Yes, Android is a Linux phone. But, none of the apps are. Read more for a simple guide about how Android software works… and why it doesn’t work the way most believe.
Myth #1 – Android Lets You Run Linux Software.
While Android’s operating system is powered by Linux, all third-party applications run on a modified form of Java, called Dalvik.
Dalvik is essentially a fine-tuned version of Java, which Google made to avoid licensing fees. Dalvik is relatively identical to a desktop version of Java. In the future, Google plans to extend Dalvik with additional APIs that make it better for phones than Java.
So, to be clear, you cannot take your favorite Linux apps and just port them to Android.
Myth #2 – Enabling unsigned code lets you run Linux apps.
Like iPhone, applications have to play by Google’s rules. Even when you tell an Android phone to run Dalvik applications not approved by Google, there is no option to enable running Linux applications.
Myth #3 – I can just “jailbreak” my G1 to run Linux apps.
Sorry, no such method has been developed to date. While hackers have cooked custom versions of Android to run on select HTC devices… nobody has accomplished that on the G1. Worse, even bypassing any code checks… still wouldn’t get past the fact that Android doesn’t want to run Linux applications on the screen.
Android’s source code would have to be modified to permit running Linux applications… an even larger hurdle since the screen is controlled by Dalvik. It would require advanced Java and Linux programming to accomplish such a task. Even then, the system is running a pared-down version of Linux, designed to run nothing but Java/Dalvik apps.
Still, it’s not impossible for the future… there is enough code sitting in the SDK to pull it off. However, it would probably be about as buggy as the first jailbroken iPhone applications… that’s what not having a full SDK will do to a program.
As noted in the article update, some have called into question the relative ease of modifying Linux apps to run on Android… once some workaround has been developed. However, even if porting Linux applications to Android were easy today (and nobody is saying that at this point)… you still can’t get them to run on the G1 currently.
Myth #4 – Google is just waiting to roll out Linux app support in a few months.
Again, sorry, not true. There are no plans on the table at the OHA to open up Android to Linux apps. Considering mainstream phone makers like Samsung and Motorola haven’t even released first-generation Android phones… the change won’t happen any time soon.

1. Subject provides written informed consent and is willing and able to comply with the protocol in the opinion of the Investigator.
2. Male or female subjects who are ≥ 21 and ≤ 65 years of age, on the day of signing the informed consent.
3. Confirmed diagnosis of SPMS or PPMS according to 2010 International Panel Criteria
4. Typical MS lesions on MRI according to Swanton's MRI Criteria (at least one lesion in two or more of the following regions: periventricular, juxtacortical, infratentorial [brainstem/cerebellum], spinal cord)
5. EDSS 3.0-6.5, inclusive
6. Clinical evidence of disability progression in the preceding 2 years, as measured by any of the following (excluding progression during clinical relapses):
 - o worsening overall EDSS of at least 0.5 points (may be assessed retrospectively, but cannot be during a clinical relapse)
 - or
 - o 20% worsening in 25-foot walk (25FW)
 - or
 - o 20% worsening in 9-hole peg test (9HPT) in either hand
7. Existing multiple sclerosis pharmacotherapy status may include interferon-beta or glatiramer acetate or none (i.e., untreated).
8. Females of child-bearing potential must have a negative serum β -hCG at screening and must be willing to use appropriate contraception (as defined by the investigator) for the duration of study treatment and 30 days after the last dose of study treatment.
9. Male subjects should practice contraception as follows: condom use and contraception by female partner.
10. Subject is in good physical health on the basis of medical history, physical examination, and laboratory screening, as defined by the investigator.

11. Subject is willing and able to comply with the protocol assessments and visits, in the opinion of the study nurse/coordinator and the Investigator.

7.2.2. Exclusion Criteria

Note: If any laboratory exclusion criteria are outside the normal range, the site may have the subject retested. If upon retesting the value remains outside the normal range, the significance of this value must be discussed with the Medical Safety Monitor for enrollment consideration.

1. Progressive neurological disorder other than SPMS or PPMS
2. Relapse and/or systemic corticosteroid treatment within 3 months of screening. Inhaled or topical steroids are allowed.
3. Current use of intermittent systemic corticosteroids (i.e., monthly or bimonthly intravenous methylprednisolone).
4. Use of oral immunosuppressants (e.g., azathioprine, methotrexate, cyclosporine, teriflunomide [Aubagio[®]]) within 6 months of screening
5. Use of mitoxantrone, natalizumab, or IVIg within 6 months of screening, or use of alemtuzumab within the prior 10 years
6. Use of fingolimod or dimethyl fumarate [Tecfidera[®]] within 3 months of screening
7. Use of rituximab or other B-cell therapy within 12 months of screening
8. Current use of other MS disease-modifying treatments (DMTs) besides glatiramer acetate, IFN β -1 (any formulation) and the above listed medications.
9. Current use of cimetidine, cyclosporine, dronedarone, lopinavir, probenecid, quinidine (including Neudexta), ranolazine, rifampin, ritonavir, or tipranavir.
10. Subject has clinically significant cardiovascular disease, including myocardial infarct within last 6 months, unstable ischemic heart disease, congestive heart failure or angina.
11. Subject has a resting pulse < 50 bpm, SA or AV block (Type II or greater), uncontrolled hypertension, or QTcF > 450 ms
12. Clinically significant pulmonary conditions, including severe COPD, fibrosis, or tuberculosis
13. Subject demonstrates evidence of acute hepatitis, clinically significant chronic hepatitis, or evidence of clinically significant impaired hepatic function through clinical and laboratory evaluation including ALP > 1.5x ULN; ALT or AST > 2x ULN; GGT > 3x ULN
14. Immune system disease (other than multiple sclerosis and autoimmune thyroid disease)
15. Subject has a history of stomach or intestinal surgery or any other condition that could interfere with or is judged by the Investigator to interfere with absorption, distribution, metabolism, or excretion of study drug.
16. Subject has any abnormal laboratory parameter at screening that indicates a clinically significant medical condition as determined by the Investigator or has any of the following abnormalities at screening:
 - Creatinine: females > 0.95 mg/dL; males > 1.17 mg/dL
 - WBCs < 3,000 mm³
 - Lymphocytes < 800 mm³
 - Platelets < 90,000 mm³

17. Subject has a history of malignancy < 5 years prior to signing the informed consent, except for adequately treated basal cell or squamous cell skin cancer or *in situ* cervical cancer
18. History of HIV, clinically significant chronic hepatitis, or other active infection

Myth #5 – Google wants to open up Android to Linux.
Google has always existed in a world where Linux played second fiddle to the underlying software. Be it Python-powered Google searches, or Java-powered Dalvik, Google has never appreciated Linux as a runtime.
In fact, the only mainstream application to run in Linux, is Google Earth. And, that program requires a good multi-hour boot camp to learn how to install properly (for a person new to Linux). There aren’t any pre-packaged, double-click-to-install-versions.
(Google also does offer Picasa for Linux, however, it is the Windows version pre-packaged in a self-contained WINE environment, rather than a true Linux port).
Google doesn’t appear to want to embrace native Linux applications, but rather, spend the next several years developing Dalvik into an application platform of its own… complete with all the desktop services of comparable, modern, computing environments (Cocoa/Obj-C and .NET/C#).
Finally, opening up Android to Linux takes away the selectivity. While someone could answer Dalvik’s call with their own bytecode… opening up to Linux would put Android in a suicidal position. There is nothing stopping Android from being code-compatible with other mobile forms of Linux. That would take away any benefit from being tied to the OHA, and tied to Google. Then each manufacture would pick-and-mix their own mobile Linux distribution.
While that may be good for consumers… it wouldn’t be good for Google. And, thus, Linux will remain a background traffic cop, flowing only to Dalvik apps. Google seems to like the idea… it’s very profitable for them.
Update: To clarify a few things… we want to thank the many people that have posted in-depth research from the Android SDK.
Yes, Google’s applications do run on Linux. However, much of the technical knowledge needed to make Linux applications run properly is not disclosed in the SDK. Of course, that is because Google prohibits developers from running Linux applications on the G1, so that makes perfect sense.
However, our reporting remains the same. The only thing that comes into question, is the ease at which Linux-on-Android, once hacked to work… can be tapped to its full potential. We noted this in Myth 3 as something of relative dispute in the hacking community.